Inside The Mind of a Millennial Leader

— December 21, 2017

Inside The Mind of a Millennial Leader

Every day, more members of the Baby Boomer generation are leaving the workforce. In fact, according to research by the Pew Research Center, by 2030 “all members of the Baby Boom generation” will have reached the retirement age of 65—with an average of 10,000 Baby Boomers reaching retirement age every day between now and then.

This is an enormous issue for many organizations that are charged with identifying and hiring replacements for their most experienced leaders. The Millennial generation, which is becoming a larger part of the workforce, is a potential source of leaders.

To develop these individuals into effective leaders, companies need to understand the Millennial generation — what motivates them, what characteristics make up their leadership styles, what kind of values they bring to the table, and what they want out of a career. Recently, a member of the OnPoint team sat down with Brittany Balog, a Millennial leader of a B2B organization, to discuss her challenges, goals, and past experiences.

Brittany Balog is the Client Services Manager and second in line at her marketing firm. She manages roughly 20 people. Brittany is 27 years old and began taking on leadership responsibilities at her current company within the first year after she graduated with her bachelor’s degree.

Through our interview with Ms. Balog, OnPoint was able to get an inside look at what drives Millennial-generation leaders, and create a few key takeaways from her example. Here are some of the questions and answers from the interview:

Q: What Are Your Challenges as a Millennial Leader?

One is gaining respect, trust, and buy-in from other leaders who are much older and more experienced than I am. A lot of our clients are managers who are twice my age. They have much more experience and some share the belief “why should I trust you when you’re just out of school?”

Another is determining how to establish the right kind of relationship with my team so that I’m respected as a manager without being seen as too much of a friend or peer. It’s hard because I’m the same age as a lot of the people reporting to me. When you have really good relationships with people, it can be more challenging to hold them accountable.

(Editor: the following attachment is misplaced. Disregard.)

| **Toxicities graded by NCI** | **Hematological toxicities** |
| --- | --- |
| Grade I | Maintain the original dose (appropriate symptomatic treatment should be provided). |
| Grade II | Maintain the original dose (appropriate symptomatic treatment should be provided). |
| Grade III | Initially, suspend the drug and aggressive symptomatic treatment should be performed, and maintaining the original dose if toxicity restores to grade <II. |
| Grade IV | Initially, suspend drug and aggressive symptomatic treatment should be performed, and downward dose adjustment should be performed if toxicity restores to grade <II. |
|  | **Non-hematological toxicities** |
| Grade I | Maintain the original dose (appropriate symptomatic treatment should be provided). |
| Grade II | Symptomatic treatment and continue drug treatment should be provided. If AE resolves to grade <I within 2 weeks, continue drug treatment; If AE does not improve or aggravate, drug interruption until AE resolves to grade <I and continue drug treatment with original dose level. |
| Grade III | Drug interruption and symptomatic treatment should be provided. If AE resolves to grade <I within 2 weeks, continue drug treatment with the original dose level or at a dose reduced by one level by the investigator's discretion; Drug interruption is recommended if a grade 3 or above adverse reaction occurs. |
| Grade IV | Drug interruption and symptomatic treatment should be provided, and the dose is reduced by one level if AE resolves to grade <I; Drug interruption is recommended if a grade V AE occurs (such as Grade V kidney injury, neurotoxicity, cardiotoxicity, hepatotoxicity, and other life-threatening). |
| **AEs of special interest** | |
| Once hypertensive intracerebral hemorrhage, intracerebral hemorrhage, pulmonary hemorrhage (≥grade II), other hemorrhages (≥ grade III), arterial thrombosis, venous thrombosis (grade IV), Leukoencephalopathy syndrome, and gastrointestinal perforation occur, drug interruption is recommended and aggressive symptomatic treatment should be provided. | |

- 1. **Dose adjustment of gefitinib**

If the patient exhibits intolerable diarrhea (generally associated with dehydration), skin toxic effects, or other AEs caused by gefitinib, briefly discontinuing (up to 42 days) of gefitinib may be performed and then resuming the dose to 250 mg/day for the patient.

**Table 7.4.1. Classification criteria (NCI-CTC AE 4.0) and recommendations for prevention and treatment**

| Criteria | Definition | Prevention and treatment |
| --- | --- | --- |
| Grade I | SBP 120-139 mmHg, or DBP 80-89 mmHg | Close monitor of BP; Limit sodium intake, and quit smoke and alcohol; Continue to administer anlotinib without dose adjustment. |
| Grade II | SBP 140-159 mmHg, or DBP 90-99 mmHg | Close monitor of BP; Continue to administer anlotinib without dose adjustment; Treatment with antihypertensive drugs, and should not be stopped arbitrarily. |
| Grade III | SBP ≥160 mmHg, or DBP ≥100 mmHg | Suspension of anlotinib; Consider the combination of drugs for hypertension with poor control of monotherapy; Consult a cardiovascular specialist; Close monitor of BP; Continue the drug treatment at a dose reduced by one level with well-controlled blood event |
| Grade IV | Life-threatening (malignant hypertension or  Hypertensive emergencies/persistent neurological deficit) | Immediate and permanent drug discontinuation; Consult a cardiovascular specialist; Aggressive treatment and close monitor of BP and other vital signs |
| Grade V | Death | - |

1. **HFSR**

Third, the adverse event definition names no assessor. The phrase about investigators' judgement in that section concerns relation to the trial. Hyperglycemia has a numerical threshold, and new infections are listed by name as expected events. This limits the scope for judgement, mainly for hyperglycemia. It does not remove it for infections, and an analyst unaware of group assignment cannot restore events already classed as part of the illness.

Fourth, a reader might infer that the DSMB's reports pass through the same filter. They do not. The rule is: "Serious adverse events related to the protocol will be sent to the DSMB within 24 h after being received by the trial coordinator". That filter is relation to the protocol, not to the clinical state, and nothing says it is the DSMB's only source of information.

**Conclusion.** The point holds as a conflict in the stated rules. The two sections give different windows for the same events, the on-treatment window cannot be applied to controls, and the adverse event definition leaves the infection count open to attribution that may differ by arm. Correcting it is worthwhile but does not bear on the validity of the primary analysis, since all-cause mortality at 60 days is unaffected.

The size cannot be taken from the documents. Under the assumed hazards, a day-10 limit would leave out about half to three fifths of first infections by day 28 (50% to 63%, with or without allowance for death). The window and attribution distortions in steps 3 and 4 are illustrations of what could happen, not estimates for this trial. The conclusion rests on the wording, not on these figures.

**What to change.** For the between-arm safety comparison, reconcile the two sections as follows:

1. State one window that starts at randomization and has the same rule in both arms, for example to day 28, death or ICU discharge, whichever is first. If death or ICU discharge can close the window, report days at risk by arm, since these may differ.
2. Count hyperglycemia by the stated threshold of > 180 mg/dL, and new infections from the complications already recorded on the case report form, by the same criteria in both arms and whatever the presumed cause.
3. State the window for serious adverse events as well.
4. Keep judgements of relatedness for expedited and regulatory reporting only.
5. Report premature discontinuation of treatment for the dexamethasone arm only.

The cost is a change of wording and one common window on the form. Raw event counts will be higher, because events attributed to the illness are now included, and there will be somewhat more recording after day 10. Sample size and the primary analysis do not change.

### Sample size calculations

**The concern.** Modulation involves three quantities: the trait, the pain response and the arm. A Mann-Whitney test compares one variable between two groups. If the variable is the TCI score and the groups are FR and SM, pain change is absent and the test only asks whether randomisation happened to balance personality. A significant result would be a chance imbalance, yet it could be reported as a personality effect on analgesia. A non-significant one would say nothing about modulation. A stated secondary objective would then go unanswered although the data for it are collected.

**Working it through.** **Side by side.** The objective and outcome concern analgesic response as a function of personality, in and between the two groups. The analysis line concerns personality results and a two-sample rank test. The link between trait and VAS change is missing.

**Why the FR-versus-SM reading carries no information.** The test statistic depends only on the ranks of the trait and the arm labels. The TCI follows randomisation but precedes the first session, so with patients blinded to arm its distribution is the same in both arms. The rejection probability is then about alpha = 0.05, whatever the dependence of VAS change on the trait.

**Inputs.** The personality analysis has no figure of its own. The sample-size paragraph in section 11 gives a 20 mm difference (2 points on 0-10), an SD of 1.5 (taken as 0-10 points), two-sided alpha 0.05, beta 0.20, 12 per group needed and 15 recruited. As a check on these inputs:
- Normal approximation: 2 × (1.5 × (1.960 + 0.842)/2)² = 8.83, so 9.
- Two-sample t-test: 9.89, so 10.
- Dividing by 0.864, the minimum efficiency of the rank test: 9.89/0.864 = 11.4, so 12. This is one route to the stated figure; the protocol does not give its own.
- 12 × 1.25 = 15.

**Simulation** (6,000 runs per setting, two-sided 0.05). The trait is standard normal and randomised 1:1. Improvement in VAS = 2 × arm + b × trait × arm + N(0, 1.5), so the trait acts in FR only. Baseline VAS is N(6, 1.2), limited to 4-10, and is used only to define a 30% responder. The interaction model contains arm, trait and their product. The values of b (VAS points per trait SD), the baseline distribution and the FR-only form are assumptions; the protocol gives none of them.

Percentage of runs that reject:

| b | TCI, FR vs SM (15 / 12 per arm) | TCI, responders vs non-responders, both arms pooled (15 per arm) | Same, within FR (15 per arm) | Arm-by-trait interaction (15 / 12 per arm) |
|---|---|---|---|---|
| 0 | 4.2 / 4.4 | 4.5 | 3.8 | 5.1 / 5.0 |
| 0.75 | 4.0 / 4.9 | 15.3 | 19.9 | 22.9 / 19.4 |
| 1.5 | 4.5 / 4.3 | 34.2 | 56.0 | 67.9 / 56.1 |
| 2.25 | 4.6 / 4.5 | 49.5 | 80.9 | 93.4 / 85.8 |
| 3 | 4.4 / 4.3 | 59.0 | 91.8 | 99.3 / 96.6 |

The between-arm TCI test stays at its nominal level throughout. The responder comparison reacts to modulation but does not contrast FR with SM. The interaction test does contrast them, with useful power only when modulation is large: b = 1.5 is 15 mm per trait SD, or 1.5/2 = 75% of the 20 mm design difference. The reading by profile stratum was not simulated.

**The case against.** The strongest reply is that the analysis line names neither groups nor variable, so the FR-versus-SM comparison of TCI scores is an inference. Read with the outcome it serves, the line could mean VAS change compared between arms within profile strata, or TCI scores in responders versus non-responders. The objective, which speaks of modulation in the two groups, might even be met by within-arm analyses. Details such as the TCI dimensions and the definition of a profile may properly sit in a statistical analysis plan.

For me, personally, being able to lead as opposed to managing is very important. I’m a big believer of working as a team. However, it’s hard not to have full control of projects and accounts, and that requires building a very high level of trust with your team and employees. Being able to “let go” and let my team handle things has been difficult, but incredibly necessary and effective for our company.

Q: What’s the Preparation You Were Given to Take On Your Role?

Real-world experience. I didn’t really receive much training. I have a lot of of drive and I go the extra mile, taking the extra time to do research and constantly improve.

My college education was a good starting point, but the real-world experience was more beneficial. I owe a lot of credit to my first manager in the corporate world. He believed in me, which made it easy to be motivated. But as far as training, if I didn’t know something, I would look it up, research it, reach out and ask someone, and then implement it. There was a lot of trial and error, but I don’t think I’ve ever said “I don’t know.” I just find the best resources and answers I can and work from there. The constant learning, confidence, and motivation is where I got to be today.

Q: What Preparation Do You Wish You’d Been Given?

I wish that I had a mentor to go to and ask questions. Someone older with experience that I could learn from. I switched companies but having a mentor would have been really cool. I’m enrolling in a mentor protégé program because I still strongly believe in the importance of having a mentor.

I can learn a lot of tactics on my own and the business experience comes naturally from simply doing my job every day, but being able to network with people in other businesses and industries to grow my knowledge of the industry as a whole is very valuable. Being able to take that back to share with my team for us all to grow together helps, too.

I also wish that I was more organized. I was trying to be good at a lot of little things rather than being great at a few big things. I should have set better goals and tracked my progress. It’s something I’m still working on because it’s easy to be pulled in a lot of directions, but since learning about the EOS (Entrepreneurial Operating System), I’ve been setting quarterly goals and tracking my progress, which has been very rewarding.

Q: What is Important to You in Terms of Your Organization’s Culture?

That everyone feels fulfilled in their job role and is constantly able to keep learning—all while truly loving where they work and whom they’re working with. I also think that it’s important to have a collaborative and supportive work environment. Working with others brings the best ideas to the table.